Baroness Carnegy of Lour: My Lords, unlike the noble Lord, Lord Dubs, who said that he was sceptical about the concept of foundation hospitals when he first heard of it but has become convinced that it is a good idea, I was extremely encouraged when I heard that we were to have foundation hospitals. Ever since the ending of the idea that the money should follow the patient, which I thought was developing well under the previous Conservative government, it has become clear that we need hospitals with some independence. As time has passed, notably during Committee stage, it has seemed that foundation hospitals were like a ship that was well built at the start, and a good idea, but that has became encrusted with so many clusters of barnacles that there is a problem over whether it can work as intended originally.

When noble Lords and, I hope, Members of another place read carefully the remarks of the noble Earl, Lord Howe, they will see that he made a pretty devastating account of what has happened to a good idea during the development of the Bill. The noble Lord, Lord Clement-Jones, added to that. Interestingly, he indicated what he thought community politics would do to foundation hospitals. He knows all about that, as his party is expert at community politics, so I listened to him with great interest.

We will look at various clusters of barnacles during Report. At present, we are looking at the system of governance. The noble Lord, Lord Desai, made an unusually vague speech on the subject, ending up by saying, very laudably, "Trust the people". The noble Lord, Lord Hunt of Kings Heath, told us that the present system cannot possibly work and described why. He certainly knows about that, as he has been trying to run the system, with a great deal of expertise, and knows the difficulties. One of the answers, he said—I do not quote him precisely—was to change the answerability to Parliament to answerability to local people.

The noble Baroness, Lady O'Neill, a most distinguished philosopher, who sits on the Cross Benches and whom we all respect—alas, she is not with us today—gave last year a very interesting set of brief lectures entitled "A Matter of Trust". She described the

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accountability culture that has developed in this country, why accountability is necessary, how professional people know that it is necessary, but how it can go wrong and make it very difficult for professional people to operate well. It is a very interesting account of which I am reminded constantly as the Bill proceeds.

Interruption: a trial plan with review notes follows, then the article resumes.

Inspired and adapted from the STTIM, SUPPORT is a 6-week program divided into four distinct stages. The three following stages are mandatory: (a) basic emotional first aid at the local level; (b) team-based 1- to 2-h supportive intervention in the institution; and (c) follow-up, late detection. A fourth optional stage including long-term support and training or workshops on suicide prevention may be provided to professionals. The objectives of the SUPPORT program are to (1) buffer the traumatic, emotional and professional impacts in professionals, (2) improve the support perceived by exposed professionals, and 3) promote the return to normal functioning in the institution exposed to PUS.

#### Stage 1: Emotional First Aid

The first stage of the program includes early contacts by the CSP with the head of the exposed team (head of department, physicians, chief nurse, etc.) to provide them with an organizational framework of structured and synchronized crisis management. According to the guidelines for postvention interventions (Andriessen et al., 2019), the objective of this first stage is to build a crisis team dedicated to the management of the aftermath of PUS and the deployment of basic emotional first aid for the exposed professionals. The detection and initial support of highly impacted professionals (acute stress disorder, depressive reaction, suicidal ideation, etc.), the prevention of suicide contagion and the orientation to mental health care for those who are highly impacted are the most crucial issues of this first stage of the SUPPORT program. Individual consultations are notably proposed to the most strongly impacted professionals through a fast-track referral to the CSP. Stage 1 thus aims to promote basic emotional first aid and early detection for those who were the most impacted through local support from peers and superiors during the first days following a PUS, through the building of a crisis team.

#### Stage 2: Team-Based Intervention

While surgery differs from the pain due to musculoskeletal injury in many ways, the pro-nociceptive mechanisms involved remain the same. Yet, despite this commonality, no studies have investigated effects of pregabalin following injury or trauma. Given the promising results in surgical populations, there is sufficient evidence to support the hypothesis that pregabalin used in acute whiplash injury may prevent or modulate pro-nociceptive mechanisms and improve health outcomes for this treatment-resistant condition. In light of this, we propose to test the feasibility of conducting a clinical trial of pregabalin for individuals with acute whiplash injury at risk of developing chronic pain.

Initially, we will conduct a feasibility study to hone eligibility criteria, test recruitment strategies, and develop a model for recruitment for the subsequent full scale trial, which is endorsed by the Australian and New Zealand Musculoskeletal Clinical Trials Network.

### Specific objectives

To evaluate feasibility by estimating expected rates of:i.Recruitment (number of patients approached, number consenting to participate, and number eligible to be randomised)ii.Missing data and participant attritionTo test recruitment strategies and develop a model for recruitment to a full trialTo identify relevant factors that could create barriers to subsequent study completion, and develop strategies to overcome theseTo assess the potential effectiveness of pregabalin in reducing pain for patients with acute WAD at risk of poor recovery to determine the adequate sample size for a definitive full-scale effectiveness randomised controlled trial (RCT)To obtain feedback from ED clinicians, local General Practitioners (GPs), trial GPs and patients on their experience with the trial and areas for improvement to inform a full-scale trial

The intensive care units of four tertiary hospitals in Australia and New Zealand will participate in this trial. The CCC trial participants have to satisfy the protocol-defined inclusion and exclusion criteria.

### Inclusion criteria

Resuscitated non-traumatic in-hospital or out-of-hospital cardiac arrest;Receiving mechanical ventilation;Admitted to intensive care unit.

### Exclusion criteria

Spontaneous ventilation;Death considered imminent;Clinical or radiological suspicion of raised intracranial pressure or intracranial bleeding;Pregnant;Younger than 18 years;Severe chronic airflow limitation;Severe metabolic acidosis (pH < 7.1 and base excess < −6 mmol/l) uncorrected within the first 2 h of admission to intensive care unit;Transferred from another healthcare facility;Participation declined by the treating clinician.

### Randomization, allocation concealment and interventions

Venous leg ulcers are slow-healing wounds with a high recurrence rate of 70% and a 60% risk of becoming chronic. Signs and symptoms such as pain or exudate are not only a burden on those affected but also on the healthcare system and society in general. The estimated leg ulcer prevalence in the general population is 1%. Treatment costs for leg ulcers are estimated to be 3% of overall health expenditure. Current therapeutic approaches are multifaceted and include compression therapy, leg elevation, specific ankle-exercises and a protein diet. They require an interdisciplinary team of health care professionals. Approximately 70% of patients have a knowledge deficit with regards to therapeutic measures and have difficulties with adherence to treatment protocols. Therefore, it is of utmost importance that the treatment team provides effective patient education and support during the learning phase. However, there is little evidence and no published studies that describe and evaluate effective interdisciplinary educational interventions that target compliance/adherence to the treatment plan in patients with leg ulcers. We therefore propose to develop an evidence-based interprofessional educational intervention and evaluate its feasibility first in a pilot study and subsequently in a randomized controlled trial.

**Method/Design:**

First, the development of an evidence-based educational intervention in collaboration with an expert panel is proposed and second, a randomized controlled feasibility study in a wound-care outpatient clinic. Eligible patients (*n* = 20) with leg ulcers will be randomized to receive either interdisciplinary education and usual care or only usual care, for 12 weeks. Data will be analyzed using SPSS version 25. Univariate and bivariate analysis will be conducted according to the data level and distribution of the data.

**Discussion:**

The noble Lord, Lord Lipsey, puts his finger on the button very adroitly and hits nails on the head very smartly. He said that the problem with Schedule 1 is that politics will become embedded in the National Health Service. That is a problem that the noble Baroness, Lady O'Neill, discussed in her lectures. The noble Lord is a good socialist, so far as I know, and a loyal supporter of the Government at this time. He can criticise on detail, but, at present, he is criticising the Bill. He said a very brave thing—that he would like to take this clause out of the Bill. I hope that Members of another place will read what he and others on that side of the House have said, because we have come to a point at which our thinking about accountability has gone badly wrong. We will spoil the whole concept of foundation hospitals if we do things in this way.

The elaborate construction of an electorate in the Bill, the proposed way that governors will be elected, the way that governors will appoint managers and managers will run the hospitals make it clear that it will be possible for community activists—whether party politicians or any other sort—to ruin the whole thing quite easily. They very likely will. They may not mean to and may think that they are doing the right thing, but those of us who know how these things work can see what is likely to happen.

We want hospitals to create a setting in which professionals can function to high standards and communicate with their communities in a way that they need to do in order to keep in tune with what is wanted, but that will never happen with local activists breathing down their necks. The Bill asks for just that. There are so many simple ways that patients and potential patients could have a say, and ways in which competent hospitals could be set free to operate professionally to work out their own methods of working. There are so many ways that that could be done, but this part the Bill precludes that happening. I hope that noble Lords will examine this issue with great conscience and not vote to spoil our system just because of one quite small thing—the way in which hospitals will be governed.

I have one detailed question for the Minister if it is not out of place. I hope that he will forgive me. It may be in his briefing for the previous amendment that was not moved. If it is not, perhaps he could write to me. Is it possible for foundation hospitals in England to refuse under any circumstances to treat a patient based in Scotland? If that is so, it really would not be fair. At the moment, any Scottish hospital would treat anyone based in England who came to it for treatment and any English hospital would do the same for someone based in Scotland. If that will no longer be the case under the Bill, it would be a matter of great concern. I hope that he can give me a precise assurance, because it is an anxiety north of the Border and I feel that it is

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something about which your Lordships would want me to ask. I hope that noble Lords will take courage and support my noble friend if he divides the House.